It would be an error of judgment, however, to settle upon Things Fall Apart as an exemplar of literary existentialism.  The fact of Umoufian society’s inherent unanimism disqualifies the novel at a fundamental level from such a definition.  Even when, as in the case of Obierika and his meditation on the sad exiling of his friend Okonkwo from the clan for the inadvertent killing of the son of a clansman, the interrogation of the blind codes of justice that the tribe enforces is short-circuited in his mind when he turns penultimately to a proverb: ‘As the elders said, if one finger brought oil it soiled the others’.  This then allows Obierika to retreat from arriving at a conclusion that would condemn the contradictory moral norms of his society.  But perhaps the most pertinent disqualification is provided in the character of Okonkwo himself. Throughout the novel he is represented as someone for whom the changes in his society do not register in his consciousness either explicitly or subliminally as transitions that need to be negotiated, but only as signs of the reprehensible departure from masculine and heroic norms that must be upheld at all costs.  In other words he has no ambivalence towards his collective past.  Rather, he is defeated by certainty.

Indeed, Things Fall Apart raises a more complex question, which is whether given the largely urban, bourgeois, or sub-aristocratic settings in which existentialism has hitherto been explored in Western literature a rural setting such as we see in the novel allows for the disclosure of existentialist thematic as such.  Can a rural dweller, brought up on assured ritual practices and a predictable diurnal round also feel existential alienation?  One can handily point to Thomas Hardy’s Return of the Native or Tess of the D’Ubervilles as giving the lie to this question.  And yet it is in fact Achebe himself who provides the best answer from an African perspective in Arrow of God, the third offering to his planned trilogy (the second novel, No Longer at Ease is set in the city) and the true sequel to Things Fall Apart. Arrow of God also has a largely rural setting and the story is placed in a period of early colonial encounters in Nigeria a little bit later than that of Achebe’s first novel.  And yet nothing could be more different than the earlier offering.  To Umuofia’s unanimism is set Umuaro’s lack of communal consensus.  In place of Okonkwo, ‘a man who was well known throughout the nine villages and even beyond’ is contrasted Ezeulu, chief priest of Ulu who though also well-known throughout the six tribes that make Umuaro is from the start met with a mixture of reluctant respect and uncomprehending revulsion by his people.  And he doesn’t love them unconditionally either. It is the way in which Arrow of God thematizes transition and assimilates its vagaries to the consciousness of Ezeulu that registers the novel as a supreme example of existentialist literature in the terms we have described above.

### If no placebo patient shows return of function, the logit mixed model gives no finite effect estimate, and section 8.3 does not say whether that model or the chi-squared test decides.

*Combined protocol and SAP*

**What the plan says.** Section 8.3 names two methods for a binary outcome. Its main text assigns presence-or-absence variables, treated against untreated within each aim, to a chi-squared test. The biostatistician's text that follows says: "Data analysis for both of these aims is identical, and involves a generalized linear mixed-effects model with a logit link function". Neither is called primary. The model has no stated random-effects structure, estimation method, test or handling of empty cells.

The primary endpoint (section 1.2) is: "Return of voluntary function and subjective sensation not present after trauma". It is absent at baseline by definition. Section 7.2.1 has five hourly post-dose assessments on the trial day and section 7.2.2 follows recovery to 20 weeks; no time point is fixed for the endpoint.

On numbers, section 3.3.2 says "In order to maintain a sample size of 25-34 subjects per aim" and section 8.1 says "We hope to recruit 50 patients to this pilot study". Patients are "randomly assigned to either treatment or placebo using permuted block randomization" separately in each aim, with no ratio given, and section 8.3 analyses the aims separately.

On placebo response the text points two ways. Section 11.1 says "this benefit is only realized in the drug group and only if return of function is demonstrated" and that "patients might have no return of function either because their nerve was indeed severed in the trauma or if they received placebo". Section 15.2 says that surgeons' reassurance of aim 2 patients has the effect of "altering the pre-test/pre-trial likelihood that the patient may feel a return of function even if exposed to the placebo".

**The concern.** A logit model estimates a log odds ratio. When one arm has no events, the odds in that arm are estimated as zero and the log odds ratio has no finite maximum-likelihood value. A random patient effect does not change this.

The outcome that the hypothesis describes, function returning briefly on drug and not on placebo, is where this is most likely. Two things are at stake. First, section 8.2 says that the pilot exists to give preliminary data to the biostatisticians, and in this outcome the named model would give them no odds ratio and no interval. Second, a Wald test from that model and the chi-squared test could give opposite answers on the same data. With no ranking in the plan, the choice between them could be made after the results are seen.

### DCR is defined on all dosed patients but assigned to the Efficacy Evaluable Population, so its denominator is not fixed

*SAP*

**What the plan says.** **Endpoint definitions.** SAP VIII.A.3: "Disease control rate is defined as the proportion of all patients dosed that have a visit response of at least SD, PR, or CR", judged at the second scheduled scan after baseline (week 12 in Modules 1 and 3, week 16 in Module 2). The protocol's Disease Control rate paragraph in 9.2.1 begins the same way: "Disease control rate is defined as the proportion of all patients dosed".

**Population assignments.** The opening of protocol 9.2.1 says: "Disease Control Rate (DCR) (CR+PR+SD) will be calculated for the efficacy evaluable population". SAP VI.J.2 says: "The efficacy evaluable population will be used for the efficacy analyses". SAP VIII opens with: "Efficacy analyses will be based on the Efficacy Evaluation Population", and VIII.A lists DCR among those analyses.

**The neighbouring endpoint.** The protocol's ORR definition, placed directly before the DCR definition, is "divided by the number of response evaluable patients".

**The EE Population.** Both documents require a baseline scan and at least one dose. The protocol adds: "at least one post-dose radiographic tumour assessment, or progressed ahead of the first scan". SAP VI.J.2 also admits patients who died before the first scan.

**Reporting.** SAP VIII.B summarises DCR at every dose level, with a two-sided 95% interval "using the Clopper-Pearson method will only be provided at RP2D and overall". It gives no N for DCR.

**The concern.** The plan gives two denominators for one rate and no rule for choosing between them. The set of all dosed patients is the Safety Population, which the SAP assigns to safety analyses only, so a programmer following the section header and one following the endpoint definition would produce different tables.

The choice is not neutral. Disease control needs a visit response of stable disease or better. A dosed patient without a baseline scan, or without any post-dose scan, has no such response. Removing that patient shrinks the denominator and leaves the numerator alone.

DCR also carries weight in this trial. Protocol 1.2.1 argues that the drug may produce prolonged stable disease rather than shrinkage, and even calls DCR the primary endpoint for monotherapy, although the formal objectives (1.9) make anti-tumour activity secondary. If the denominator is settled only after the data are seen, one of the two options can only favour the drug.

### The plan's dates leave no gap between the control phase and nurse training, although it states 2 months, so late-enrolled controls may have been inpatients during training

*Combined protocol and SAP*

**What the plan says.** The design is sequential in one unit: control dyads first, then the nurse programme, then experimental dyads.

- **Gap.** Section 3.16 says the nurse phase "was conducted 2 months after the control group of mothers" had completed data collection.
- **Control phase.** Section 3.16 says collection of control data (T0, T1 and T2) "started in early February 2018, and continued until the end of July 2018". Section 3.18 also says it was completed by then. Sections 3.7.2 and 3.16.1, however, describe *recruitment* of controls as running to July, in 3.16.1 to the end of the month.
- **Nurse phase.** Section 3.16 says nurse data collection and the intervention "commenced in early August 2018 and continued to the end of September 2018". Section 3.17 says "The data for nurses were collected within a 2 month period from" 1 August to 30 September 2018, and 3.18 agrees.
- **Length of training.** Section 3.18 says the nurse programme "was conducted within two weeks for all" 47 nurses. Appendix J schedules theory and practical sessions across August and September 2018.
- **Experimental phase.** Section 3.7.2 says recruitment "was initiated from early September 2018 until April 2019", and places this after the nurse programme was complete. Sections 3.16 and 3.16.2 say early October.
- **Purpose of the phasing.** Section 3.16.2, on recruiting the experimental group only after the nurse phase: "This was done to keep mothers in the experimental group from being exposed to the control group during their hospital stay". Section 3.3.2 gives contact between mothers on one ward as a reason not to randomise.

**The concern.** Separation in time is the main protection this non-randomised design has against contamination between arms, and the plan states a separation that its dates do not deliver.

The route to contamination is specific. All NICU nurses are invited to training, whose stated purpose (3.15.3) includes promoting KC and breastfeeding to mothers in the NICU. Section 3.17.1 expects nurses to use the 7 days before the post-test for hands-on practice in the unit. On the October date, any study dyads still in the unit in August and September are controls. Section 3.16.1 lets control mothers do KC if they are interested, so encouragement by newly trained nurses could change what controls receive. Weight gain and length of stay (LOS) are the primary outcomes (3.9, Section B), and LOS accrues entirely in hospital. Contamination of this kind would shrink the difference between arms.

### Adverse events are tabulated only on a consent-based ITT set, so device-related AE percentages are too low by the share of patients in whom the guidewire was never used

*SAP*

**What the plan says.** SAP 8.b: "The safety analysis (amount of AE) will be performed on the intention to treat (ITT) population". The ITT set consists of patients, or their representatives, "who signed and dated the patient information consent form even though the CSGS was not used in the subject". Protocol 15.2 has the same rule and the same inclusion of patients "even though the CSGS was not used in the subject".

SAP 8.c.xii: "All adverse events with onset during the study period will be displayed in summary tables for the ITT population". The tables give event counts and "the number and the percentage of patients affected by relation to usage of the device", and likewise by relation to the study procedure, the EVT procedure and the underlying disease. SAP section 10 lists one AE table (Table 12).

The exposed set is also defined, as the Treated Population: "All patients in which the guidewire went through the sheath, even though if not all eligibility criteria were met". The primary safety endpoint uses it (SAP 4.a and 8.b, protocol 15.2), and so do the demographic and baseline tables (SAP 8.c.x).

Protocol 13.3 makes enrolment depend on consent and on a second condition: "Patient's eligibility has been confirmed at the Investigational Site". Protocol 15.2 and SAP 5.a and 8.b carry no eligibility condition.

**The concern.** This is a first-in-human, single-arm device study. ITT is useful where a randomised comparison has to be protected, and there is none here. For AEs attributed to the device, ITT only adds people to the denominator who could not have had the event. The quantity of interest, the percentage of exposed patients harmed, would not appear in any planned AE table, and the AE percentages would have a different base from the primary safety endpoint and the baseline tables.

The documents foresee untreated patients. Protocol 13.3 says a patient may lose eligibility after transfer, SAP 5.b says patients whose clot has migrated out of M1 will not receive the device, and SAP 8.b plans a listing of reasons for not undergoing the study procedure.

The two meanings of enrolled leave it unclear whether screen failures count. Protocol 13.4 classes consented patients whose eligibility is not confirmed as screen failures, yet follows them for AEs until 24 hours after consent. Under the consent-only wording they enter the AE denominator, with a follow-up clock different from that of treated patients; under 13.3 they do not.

A deceptively innocent level at which the novel displays the theme of historical ambiguation is that of the intersection between rumors, gossip, and foundational narratives.  The novel literally swirls with rumors and gossip and these give us insights into the surreptitious perceptions that people have of Ezeulu, that his wives have of each other, and that the folk in the tribe have of the white man and vice versa.  The novel suggests that rumors and gossip are first and foremost disciplinary instruments, in the sense that the characters use these to devise a moral cartography of others’ behavior, and, more consequentially, that such rumors and gossip are prefaces to various courses of action.  Intersecting with rumors and gossip are a number of foundational narratives.  Though these narratives are also ultimately disciplinary, they are analytically distinct from rumors and gossip in that they appear to require specific forms of assent with regard to their truth value.  Their truth value, as we see from the novel, is tied to notions of herioc action.  And yet, whereas the elusive veracity of rumors and gossip do not seem to generate any difficulty in procuring assent towards the opinions they express or the actions deriving therefrom, the foundational narratives we are presented with suffer from a debilitating skepticism.  The most crucial of these narratives is without a doubt the one that is the subject of the elders’ meeting early in the novel. The male elders of Umuaro meet to debate whether to go to war with the people of Okperi, who have mischievously in their eyes come to lay claim to a piece of land bordering the two communities that had hitherto not been the object of any disagreement.  At this meeting Ezeulu recounts the story that his father had told him as a child about how the six tribes had come together to collectively create the god Ulu, with the weakest tribe among them nominated by the others to be the custodian of this new synthetic deity. As descendant of priests of Ulu  he cautions that his god is not one to fight an unjust war, because as his father told him the land had always belonged to Okperi.  To this piece of measured rhetoric is counterpoised that of Nwaka, a lord of the land who has taken the highest title, Eru ‘which was called after the lord of wealth himself’. He opens his speech with a proverb, which, unlike what we have come to expect from reading Things Fall Apart, is designed not to affirm unanimity but to inscribe difference: ‘Wisdom is like a goatskin bag; every man carries his own.  Knowledge of the land is like that.  Ezeulu has told us what his father told him about the olden days.  We know that a father does not speak falsely to his son.  But we also know that the lore of the land is beyond the knowledge of many fathers’.   This extraordinary opening is only the preamble for a story that is in every detail opposed to the one that Ezeulu has just recounted.  In Nwaka’s account the people of Okperi could not possibly have owned the land in question since historically they were driven away first from Umuofia, then from Abame, and subsequently from Aninta. It is only after many upheavals that they came to settle near Umuaro.  By insisting that Okperi had been driven from not one but several locations Nwaka raises a dramatic distinction between nomadic and sedentary peoples.  In his account as nomadic peoples the Okperi are nothing but wandering “strangers” and thus cannot have any claim to a land settled by a sedentary people such as their own clan.  The only reason they now make bold to claim the disputed land, Nwaka adds, is because the white man has established his headquarters at Okperi.  This last point is also a historical interpolation introducing the presence of colonialism that Ezeulu’s foundational story is not able to reflect.  Since each account is a “goatskin bag” and therefore incapable of objective verification, the only means of ascertaining their truth content is through the horizon of ideology.